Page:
Skip to content
Join our Newsletter

Victoria council OKs first steps to overhaul Centennial Square

Victoria council approved $750,000 to cover consulting and design fees to complete the design for revamping of the 58-year-old square beside City Hall, including a splash park, play elements, a commercial kiosk, better accessibility and new seating.

Victoria council took a step closer Thursday to creating a new-look Centennial Square that welcomes visitors with places to relax, play, eat and enjoy events.

Council approved $750,000 to cover consulting and design fees to complete the design to renew the 58-year-old square beside City Hall. Still just a concept, the revamped square would feature a splash park, play elements, a commercial kiosk, improved accessibility, new seating, trees, and infrastructure to better accommodate events.

The money, to come from the city’s buildings and infrastructure reserves fund, is part of $1.05 million council approved Thursday that will also cover the cost of designing, building and installing a recreational swim platform on the Gorge Waterway.

Mayor Marianne Alto said the Centennial Square ­project is ­getting a good start with the funding, stressing that while there are some big moves already decided — like ­removing the existing fountain and monoliths to make way for a new scheme,­ there is room to augment the plans and plan bold moves in the future.

“I think it’s a starting point. I will reinforce some other comments about ensuring that whatever is done in Centennial Square does not preclude what can happen to the north of it,” she said, noting some people remember the “fanciful dreams” of what could become of the buildings framing the north side of the square.

“One day they will not be ­fanciful,” she said. “And so whatever we end up doing right here in my view, really has to ensure that we do not eliminate any possibilities for what can happen in this space that’s ­currently occupied by all of those cars and the adjacent buildings.”

The renewal of ­Centennial Square is planned for a ­number of phases, and the first will tackle the circular courtyard that includes the existing ­fountain and up to the ­existing lawn area. Future phases will convert the undercroft at the west end of City Hall to an indoor multi-use space and deliver transit-oriented ­improvements on the east side of the square.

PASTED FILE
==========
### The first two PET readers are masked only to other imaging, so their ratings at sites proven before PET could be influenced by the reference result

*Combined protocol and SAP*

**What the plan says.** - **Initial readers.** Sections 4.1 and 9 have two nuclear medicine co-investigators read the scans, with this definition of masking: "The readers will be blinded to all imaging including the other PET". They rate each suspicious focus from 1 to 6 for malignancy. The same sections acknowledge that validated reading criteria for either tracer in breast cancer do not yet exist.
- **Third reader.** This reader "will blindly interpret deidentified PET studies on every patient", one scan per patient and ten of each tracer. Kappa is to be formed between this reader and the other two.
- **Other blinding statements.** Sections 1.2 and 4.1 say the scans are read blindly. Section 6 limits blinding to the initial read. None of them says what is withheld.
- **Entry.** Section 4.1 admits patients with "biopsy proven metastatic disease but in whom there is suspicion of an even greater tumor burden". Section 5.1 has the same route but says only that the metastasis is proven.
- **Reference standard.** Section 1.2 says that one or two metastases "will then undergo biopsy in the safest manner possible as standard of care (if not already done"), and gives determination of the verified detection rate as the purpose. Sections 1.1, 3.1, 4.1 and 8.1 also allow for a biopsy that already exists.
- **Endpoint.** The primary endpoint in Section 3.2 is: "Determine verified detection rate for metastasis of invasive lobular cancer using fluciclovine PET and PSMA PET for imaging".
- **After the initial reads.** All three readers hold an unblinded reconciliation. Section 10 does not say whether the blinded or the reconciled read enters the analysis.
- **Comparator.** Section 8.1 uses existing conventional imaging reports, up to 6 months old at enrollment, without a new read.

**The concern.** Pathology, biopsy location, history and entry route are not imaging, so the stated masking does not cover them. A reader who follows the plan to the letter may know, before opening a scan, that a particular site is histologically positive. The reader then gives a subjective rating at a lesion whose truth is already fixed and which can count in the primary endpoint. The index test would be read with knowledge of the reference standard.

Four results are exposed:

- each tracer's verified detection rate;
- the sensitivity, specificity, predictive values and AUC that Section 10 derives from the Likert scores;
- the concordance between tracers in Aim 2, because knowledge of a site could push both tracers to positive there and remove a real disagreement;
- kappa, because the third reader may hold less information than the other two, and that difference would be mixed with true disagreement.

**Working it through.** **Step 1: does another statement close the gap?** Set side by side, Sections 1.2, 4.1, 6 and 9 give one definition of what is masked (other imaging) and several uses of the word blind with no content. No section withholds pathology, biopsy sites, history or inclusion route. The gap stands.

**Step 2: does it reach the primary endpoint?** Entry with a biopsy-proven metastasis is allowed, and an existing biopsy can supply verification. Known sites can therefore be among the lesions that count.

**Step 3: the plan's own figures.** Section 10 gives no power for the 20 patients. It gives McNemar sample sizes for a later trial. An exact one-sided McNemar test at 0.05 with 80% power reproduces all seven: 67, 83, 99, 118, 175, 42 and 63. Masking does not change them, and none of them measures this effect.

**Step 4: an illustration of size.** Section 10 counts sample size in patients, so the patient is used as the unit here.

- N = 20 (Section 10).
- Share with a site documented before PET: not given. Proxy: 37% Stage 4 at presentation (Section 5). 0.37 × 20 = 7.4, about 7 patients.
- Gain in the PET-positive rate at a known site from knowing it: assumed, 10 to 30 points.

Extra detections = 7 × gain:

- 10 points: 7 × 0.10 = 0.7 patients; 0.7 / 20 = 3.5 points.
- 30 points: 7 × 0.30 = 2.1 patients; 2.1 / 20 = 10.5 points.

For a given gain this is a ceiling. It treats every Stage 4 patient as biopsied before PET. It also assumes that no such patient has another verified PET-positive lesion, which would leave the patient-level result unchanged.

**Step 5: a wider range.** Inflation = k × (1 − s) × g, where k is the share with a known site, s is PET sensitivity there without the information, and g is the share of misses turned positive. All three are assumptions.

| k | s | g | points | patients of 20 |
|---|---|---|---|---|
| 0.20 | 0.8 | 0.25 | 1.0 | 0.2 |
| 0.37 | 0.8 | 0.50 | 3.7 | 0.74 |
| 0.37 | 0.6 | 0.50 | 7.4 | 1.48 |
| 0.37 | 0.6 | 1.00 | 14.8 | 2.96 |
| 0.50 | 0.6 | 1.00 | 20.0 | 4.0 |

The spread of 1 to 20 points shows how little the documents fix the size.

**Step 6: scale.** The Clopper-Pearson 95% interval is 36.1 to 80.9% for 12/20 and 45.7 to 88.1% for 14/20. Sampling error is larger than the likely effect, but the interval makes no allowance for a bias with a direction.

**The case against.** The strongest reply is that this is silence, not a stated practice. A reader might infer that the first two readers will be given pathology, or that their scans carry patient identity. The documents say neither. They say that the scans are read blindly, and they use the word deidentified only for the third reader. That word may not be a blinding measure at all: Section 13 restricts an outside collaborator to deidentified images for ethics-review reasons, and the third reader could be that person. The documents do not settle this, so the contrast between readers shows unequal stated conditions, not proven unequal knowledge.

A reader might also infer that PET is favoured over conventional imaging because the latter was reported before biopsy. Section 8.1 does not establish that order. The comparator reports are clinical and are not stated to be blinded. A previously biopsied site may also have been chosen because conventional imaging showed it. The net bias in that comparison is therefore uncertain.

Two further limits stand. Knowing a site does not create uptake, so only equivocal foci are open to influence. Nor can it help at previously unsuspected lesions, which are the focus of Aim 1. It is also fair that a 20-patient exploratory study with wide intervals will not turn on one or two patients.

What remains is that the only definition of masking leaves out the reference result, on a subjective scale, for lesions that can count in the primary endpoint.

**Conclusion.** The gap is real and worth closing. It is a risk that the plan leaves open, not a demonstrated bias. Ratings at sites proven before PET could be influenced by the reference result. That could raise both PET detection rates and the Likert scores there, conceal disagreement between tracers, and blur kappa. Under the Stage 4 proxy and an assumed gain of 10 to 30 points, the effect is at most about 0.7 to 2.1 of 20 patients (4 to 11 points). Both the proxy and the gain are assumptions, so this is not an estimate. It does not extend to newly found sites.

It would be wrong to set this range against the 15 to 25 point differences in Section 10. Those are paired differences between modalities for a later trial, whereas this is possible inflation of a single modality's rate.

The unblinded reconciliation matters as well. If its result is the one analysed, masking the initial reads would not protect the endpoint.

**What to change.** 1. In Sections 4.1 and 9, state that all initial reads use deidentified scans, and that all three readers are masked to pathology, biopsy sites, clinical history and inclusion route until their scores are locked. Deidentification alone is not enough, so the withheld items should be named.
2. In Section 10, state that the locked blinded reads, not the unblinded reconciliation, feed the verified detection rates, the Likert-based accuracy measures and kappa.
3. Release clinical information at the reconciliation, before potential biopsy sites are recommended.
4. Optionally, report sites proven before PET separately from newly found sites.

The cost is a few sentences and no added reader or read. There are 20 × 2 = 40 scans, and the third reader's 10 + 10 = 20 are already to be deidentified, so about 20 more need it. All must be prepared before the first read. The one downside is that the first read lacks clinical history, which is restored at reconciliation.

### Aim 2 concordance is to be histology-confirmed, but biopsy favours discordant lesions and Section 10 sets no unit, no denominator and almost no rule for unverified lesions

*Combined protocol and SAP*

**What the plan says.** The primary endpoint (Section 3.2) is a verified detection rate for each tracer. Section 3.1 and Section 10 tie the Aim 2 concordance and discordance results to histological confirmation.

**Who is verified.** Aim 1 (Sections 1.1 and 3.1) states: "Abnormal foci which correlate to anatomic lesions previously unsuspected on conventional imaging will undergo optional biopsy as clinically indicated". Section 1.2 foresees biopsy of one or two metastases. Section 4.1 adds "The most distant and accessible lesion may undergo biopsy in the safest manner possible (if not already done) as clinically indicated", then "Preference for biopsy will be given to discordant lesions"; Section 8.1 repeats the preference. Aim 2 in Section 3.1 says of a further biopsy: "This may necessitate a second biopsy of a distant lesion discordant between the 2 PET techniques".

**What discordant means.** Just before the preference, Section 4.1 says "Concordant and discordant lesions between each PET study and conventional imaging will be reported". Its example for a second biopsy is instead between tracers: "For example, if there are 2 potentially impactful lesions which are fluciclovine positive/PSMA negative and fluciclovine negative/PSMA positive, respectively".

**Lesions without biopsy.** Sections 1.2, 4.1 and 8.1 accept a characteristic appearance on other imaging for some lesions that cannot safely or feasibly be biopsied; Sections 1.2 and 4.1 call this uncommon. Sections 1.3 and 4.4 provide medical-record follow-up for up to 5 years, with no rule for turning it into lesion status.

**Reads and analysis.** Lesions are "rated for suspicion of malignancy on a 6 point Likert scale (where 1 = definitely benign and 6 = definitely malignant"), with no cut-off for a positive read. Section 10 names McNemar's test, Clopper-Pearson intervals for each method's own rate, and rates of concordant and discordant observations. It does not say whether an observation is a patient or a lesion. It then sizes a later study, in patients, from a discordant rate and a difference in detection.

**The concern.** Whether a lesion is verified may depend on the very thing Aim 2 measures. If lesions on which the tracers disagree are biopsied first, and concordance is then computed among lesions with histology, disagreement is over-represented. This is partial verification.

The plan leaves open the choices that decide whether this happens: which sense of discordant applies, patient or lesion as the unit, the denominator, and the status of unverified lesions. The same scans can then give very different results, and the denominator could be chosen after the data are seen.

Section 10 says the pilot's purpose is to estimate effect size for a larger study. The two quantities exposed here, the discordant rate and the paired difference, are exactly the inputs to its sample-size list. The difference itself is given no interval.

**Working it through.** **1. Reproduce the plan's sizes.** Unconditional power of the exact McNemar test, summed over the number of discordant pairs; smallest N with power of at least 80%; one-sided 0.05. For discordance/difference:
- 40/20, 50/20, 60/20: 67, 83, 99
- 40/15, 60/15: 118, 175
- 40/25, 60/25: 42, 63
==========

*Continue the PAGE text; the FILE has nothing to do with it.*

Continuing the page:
A staff report notes there are challenges both above and below ground with utilities and other underground infrastructure.

Coun. Dave Thompson said redoing the square is an opportunity for the city to be bold and visionary.

“Centennial Square is vital for downtown residents and for downtown businesses, and ­giving people places to go and having amenities for all the housing that we’re approving,” he said. “I know that this is just phase one and that much more can be coming and I do see a much bigger opportunity to transform the block and maybe even the adjacent streets.”

Council was enthusiastic about the proposed changes, though Coun. Chris Coleman said removing the fountain would be a loss for the city.

Coleman noted it was a gift from Oak Bay, Saanich and Esquimalt and commemorated the centenary of the city.

The fountain consists of three monoliths, one facing Oak Bay, one facing Esquimalt and the third facing Saanich.

“It reflects a bold vision, an award-winning vision in the ’60s,” said Coleman. “I’m very cautious about us moving ­forward and not understanding completely the context or the changes that we’re bringing to the Centennial Square area.”

Also approved Thursday was $300,000 to establish a new swim platform at Gorge Marine Park, the city’s only marine park, adjacent to ­Banfield Park at the north end of Victoria Harbour. The city will install buoys ­delineating a protected swim zone.

In 2021, a floating ­recreational swim platform was installed in the park in the open water east of the Banfield Park dock. The dock was expanded last year when Transport Canada approved creation of an active recreational zone in the park. That prohibited motorized ­vessels from entering a protected area.

[email protected]

>>> To comment on this article, write a letter to the editor: [email protected]